Balcázar HG, de Heer HD. Community health workers as partners in the management of non-communicable diseases. The Lancet Global Health. 2015;3(9):e508-e9.
Rémy V, Zöllner Y, Heckmann U. Vaccination. The cornerstone of an efficient healthcare system. J Market Access Health Policy. 2015;3:https://doi.org/10.3402/jmahp.v3.27041.
Rodrigues CMC, Plotkin SA. Impact of Vaccines; Health, Economic and Social Perspectives. Frontiers in Microbiology. 2020;11(1526).
Bärnighausen T, Bloom D, Canning D, Friedman A, Levine O, O’Brien J, et al. Rethinking the benefits and costs of childhood vaccination: The example of the Haemophilus influenzae type b vaccine. Vaccine. 2011;29:2371–80.
Bloom DE, Canning D, Shenoy ES. The effect of vaccination on children’s physical and cognitive development in the Philippines. Appl Econ. 2012;44(21):2777–83.
Diasio C. Pediatric Vaccination: Who Bears The Burden? Health Affairs Blog. 2016.
Pan Z, Veazie P, Sandler M, Dozier A, Molongo M, Pulcino T, et al. Perinatal health outcomes following a community health worker-supported home-visiting program in Rochester, New York, 2015–2018. Am J Public Health. 2020;110(7):1031–3.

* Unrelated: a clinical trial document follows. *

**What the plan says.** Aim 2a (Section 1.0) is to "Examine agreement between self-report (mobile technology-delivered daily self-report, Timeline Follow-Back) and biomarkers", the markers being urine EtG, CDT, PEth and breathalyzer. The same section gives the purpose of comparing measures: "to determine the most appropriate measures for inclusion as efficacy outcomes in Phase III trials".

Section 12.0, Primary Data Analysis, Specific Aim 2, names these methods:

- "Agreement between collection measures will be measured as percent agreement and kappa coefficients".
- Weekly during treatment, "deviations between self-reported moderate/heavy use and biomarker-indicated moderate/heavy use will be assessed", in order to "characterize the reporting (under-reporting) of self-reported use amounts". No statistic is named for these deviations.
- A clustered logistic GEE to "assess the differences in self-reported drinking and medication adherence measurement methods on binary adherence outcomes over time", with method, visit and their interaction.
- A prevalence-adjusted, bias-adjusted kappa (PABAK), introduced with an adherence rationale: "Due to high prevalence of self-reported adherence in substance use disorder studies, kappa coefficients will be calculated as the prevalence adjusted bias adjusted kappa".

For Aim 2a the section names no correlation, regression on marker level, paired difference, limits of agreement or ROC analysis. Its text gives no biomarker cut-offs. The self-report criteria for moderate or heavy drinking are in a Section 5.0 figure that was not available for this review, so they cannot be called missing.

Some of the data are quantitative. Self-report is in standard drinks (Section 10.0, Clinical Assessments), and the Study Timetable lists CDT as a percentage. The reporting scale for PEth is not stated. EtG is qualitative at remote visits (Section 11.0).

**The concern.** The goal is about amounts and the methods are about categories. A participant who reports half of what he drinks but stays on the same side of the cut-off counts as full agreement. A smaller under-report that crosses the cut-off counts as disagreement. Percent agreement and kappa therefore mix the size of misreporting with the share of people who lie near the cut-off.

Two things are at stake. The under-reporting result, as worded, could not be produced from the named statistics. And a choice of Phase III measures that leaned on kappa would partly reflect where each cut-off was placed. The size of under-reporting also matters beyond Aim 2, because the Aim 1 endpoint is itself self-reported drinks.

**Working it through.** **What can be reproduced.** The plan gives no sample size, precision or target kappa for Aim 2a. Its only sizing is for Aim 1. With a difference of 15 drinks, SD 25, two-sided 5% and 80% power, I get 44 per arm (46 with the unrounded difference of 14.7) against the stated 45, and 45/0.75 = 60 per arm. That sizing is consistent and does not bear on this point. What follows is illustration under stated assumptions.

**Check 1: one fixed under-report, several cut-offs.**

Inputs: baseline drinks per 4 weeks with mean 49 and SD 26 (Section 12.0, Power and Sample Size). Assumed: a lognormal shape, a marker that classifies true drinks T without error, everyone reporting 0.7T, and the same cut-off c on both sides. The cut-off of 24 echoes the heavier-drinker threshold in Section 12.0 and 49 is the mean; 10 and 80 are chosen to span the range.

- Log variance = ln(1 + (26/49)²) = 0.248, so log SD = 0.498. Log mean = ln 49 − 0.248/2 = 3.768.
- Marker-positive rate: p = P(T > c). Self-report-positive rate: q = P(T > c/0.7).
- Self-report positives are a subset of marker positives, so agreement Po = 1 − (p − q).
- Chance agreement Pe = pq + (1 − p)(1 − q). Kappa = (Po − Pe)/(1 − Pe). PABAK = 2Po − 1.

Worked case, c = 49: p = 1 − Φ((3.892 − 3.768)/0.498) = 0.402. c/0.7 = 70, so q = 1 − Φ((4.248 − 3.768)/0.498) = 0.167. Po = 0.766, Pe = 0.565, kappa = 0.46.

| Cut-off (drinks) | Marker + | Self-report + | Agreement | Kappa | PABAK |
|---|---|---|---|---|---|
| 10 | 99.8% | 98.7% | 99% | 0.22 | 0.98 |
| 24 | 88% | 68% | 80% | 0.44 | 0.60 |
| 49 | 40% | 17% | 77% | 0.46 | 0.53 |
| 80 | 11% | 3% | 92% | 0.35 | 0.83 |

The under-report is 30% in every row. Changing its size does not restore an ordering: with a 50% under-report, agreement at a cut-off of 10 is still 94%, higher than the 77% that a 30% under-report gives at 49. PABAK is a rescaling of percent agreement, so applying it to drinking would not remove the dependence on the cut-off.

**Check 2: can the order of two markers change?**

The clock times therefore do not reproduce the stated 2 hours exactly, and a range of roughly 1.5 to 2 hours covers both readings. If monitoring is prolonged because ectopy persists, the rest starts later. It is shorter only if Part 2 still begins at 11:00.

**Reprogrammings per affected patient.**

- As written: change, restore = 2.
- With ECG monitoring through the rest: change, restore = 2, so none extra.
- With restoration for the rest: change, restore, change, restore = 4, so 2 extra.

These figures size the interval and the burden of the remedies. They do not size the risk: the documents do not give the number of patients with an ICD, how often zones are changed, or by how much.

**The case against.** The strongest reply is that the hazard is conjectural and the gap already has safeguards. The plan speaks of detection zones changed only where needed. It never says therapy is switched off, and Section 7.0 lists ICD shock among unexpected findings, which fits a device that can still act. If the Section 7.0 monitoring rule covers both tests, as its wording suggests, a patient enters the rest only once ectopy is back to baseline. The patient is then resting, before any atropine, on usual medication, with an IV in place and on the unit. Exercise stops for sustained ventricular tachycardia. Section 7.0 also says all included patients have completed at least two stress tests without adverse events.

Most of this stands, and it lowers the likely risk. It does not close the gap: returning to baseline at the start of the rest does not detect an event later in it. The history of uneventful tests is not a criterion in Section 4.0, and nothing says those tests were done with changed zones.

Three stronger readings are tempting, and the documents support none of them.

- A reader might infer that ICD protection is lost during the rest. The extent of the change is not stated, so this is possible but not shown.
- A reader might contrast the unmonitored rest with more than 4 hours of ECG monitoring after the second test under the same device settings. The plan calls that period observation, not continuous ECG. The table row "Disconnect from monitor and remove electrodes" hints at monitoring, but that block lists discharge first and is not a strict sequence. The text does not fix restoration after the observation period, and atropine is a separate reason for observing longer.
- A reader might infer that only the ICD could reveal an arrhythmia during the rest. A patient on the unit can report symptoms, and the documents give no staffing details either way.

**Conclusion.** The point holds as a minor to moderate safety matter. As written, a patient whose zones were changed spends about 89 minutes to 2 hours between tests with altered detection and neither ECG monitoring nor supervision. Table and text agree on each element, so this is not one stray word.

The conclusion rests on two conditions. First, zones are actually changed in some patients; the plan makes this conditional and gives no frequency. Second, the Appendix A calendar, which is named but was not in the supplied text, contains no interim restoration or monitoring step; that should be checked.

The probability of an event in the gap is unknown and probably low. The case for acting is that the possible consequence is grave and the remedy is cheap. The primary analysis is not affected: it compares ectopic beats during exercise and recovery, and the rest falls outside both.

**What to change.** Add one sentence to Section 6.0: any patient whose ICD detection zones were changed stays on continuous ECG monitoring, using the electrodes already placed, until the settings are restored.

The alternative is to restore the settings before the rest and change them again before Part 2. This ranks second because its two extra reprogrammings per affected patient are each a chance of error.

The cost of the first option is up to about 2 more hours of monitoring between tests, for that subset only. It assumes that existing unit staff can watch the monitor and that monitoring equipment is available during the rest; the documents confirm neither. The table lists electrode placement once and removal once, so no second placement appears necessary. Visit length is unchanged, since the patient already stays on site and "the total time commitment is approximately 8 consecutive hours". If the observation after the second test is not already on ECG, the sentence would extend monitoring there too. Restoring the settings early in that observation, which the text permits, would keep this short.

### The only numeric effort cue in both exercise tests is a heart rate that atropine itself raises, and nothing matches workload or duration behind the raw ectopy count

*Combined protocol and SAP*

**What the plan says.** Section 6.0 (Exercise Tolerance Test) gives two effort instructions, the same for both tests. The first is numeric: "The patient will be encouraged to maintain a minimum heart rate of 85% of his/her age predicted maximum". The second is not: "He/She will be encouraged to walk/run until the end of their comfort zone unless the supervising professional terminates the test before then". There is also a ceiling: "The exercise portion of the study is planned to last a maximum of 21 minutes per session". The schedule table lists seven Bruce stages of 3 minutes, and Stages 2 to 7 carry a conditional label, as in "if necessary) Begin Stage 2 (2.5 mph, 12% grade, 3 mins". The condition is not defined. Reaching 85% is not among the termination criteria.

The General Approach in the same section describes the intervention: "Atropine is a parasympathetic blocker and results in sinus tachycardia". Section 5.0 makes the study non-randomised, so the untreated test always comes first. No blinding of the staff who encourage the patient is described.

Roman L, Raffo JE, Zhu Q, Meghea CI. A statewide Medicaid enhanced prenatal care program: Impact on birth outcomes. JAMA Pediatr. 2014;168(3):220–7.
Meghea C, Raffo J, Zhu Q, Roman L. Medicaid home visitation and maternal and infant healthcare utilization. Am J Prev Med. 2013;45(4):441–7.
Roman L, Raffo J, Meghea C. Maternal perceptions of help from home visits by nurse-community health worker teams. Am J Public Health. 2012;102(4):643–5.
Williams CM, Cprek S, Asaolu I, English B, Jewell T, Smith K, et al. Kentucky Health Access Nurturing Development Services home visiting program improves maternal and child health. Maternal & Child Health Journal. 2017;21(5):1166–74.
Redding S, Conrey E, Porter K, Paulson J, Hughes K, Redding M. Pathways community care coordination in low birth weight prevention. Maternal & Child Health Journal. 2015;19(3):643–50.
The SAGE Working Group. Report of the SAGE Working Group on vaccine hesitancy. 2014. https://www.asset-scienceinsociety.eu/sites/default/files/sage_working_group_revised_report_vaccine_hesitancy.pdf. Accessed 16 Aug 2022.
Deogaonkar R, Hutubessy R, Van Der Putten I, Evers S, Jit M. Systematic review of studies evaluating the broader economic impact of vaccination in low and middle income countries. BMC Public Health. 2012;12(1):878.